When Are Unsanitary Conditions Considered Unlivable?

messy room with papers and open books scattered
<br>Share this article
  • 8
    Shares

The word “unsanitary” is commonly used in everyday conversation — after all, we’ve all seen dirty public restrooms or have let our laundry pile up a little longer than it should. But when does a living situation cross the line from merely being dirty to unsafe? How can landlords prevent their units from becoming uninhabitable? 

What is Considered Unsanitary Living Conditions?

The legal definition of an unsanitary living condition can vary from state-to-state and even county-to-county. However, generally speaking, these definitions might include but are not limited to: 

  • excessive dirt or filth in the home
  • improper building construction or poor maintenance of living quarters
  • buildup of animal or human waste
  • insect and/or vermin infestations
  • non-functional utilities such as water, gas, or electricity
  • broken appliances such as furnaces and stoves. 

Depending on the situation, it may take just one or several of these unsanitary living conditions to create a situation where a property is deemed unsafe, and thereby uninhabitable. However, the two situations — unsanitary and uninhabitable — are not exclusive. For instance, a residence with a malfunctioning furnace during the colder months could be deemed uninhabitable but not unsanitary; alternatively, a home with a poorly maintained roof or foundation that leaves openings for mildew, rodents, and insects to infest the home, could be both unsafe and uninhabitable. 

How Does a Home Become Unsanitary?

Sometimes, the homeowner or renter themselves may be the ones responsible for making a residence unsanitary and/or unsafe. TV programs such as Hoarders and Hoarding: Buried Alive have brought the serious subject of hoarding to the forefront of media attention. According to The Cleveland Clinic, an estimated 2%-6% of the US population is affected with a hoarding disorder.

Hoarders do more than collect clutter; they typically save items long past their normal usefulness. The most commonly hoarded items include paper items like newspapers or magazines, clothing, or packaging (boxes/containers). One of the rarer but most destructive types of hoarding involves keeping animals. Others may preserve trash and other waste materials, including human waste. The problem becomes truly dangerous when the items begin to take over spaces in the home, preventing it from being occupied in a safe manner. One of the telltale signs of a hoarding situation is when items block access to doorways, exits, showers, kitchen appliances, or even toilets. Rather than move or dispose of the items, the hoarder will adapt their behaviors around them.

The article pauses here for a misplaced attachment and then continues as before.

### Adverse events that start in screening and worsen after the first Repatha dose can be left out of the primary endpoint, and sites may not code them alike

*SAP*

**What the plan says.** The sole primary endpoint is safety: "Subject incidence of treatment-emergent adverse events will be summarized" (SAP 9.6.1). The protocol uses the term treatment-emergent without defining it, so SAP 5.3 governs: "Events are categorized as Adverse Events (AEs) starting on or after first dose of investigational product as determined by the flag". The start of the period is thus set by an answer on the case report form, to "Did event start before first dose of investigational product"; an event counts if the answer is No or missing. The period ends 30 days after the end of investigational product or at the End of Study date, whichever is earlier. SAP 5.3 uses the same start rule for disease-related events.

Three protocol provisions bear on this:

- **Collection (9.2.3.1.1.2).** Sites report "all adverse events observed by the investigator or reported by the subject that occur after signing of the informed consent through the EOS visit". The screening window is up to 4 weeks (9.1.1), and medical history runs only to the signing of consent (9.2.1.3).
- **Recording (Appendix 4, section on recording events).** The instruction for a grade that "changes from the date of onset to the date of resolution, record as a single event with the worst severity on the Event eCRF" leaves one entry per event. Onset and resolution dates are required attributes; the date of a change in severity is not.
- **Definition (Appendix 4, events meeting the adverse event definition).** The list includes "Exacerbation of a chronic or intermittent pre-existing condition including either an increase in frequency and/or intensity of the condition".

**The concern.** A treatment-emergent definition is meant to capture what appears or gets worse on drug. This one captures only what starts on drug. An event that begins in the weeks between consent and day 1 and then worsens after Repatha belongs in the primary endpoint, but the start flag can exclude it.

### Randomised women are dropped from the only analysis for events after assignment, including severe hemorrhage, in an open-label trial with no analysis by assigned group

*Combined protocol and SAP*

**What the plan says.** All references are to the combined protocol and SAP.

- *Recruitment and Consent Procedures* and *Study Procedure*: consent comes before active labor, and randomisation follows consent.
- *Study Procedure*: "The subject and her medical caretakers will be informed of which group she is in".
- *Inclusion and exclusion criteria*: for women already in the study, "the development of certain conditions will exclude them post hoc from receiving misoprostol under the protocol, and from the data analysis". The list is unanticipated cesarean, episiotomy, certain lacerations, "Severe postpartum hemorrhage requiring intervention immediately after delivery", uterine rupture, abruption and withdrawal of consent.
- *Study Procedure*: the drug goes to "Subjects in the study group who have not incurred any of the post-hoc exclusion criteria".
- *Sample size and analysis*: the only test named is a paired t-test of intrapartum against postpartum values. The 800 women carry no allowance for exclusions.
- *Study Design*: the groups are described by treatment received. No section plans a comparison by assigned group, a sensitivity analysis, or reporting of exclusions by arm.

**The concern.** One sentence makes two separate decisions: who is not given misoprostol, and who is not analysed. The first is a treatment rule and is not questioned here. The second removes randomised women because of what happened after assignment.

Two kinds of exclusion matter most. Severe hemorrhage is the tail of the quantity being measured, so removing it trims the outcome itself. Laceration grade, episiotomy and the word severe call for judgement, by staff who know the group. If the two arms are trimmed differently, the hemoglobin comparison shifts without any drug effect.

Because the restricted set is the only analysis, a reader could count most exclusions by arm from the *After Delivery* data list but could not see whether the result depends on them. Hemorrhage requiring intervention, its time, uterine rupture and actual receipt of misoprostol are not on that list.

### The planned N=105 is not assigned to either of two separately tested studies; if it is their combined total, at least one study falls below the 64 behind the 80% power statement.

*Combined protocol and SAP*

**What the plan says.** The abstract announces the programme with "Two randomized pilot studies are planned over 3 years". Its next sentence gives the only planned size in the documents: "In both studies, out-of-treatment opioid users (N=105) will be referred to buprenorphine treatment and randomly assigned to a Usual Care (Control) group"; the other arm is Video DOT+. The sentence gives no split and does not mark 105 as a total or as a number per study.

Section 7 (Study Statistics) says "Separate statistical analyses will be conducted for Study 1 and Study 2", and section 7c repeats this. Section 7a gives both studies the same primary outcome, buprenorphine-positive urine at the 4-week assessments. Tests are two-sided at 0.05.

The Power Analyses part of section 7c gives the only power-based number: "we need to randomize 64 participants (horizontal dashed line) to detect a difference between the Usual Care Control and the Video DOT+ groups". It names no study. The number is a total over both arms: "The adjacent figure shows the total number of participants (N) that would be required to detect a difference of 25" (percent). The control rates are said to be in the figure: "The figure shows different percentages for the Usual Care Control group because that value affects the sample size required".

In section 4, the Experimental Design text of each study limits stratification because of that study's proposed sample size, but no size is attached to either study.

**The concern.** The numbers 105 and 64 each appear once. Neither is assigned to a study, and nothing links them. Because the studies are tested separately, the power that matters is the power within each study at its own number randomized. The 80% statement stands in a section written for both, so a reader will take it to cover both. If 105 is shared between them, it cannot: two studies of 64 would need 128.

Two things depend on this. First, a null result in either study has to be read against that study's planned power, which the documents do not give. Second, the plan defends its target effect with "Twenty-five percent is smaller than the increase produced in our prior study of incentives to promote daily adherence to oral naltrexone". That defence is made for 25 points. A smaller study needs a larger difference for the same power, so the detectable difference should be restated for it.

What Causes Hoarding?

Oftentimes, hoarding behavior is attributed to serious mental illness or disability, although the actual root causes of hoarding is not fully understood. Moreover, it can sometimes be challenging to distinguish a hoarder from a pack rat. The main determination made by professionals, including housing authorities, is whether the disorder is a personal preference or if it is a compulsion that has begun to seriously impact the individual’s health and safety.

How to Report Unsanitary Living Conditions

If you think that a neighbor or loved one resides in living conditions that could be considered unsanitary or unsafe, it is extremely important to report it. Not only will this benefit them, but it can also prevent future headaches for yourself. After all, it’s easy for a rodent or pest infestation to spread, especially in apartment buildings and houses within close proximity of each other.

Start off by reporting your findings to the landlord (if there is one). It’s always in a landlord’s best interest to mitigate health issues discovered on their property, so they will most likely take swift action. However, if there is no landlord or if the landlord refuses to take proper action, contact your local health department. Before filing a complaint, be sure to brush up on your local tenant laws. There are some minimum requirements that need to be met, often including notifying the landlord and giving them a chance to fix the issue. The amount of time the landlord has to fix the issue depends on your local or state laws.

If you do file a complaint, be sure to include the following (whenever applicable):

  1. Your name
  2. Your address
  3. The address of the affected property
  4. The issue and how long it has been going on
  5. Copies of communications with the landlord

Whenever hoarding is involved, it is very easy for unsanitary living conditions to become unsafe and/or unsanitary. Whether you rent or own property, it is important to ensure repairs and maintenance are done as quickly and efficiently as possible. The consequences for not doing so may be a danger to one’s health and safety. Furthermore, if you or a loved one are living in a situation where the sheer volume of your possessions is making your home unsafe, please consider seeking out the advice of a mental health professional in your area.

Aftermath Services has over 20 years of experience in biohazard remediation and hoarding cleanup. We are dedicated to helping people get on the road to recovery by fully disinfecting affected properties in unsafe living conditions, including hoarding, unattended deaths, homicides and suicides. We’re available 24/7/365 so get in touch now to have a team of professionals at your doorstep within a few hours.


<br>Share this article
  • 8
    Shares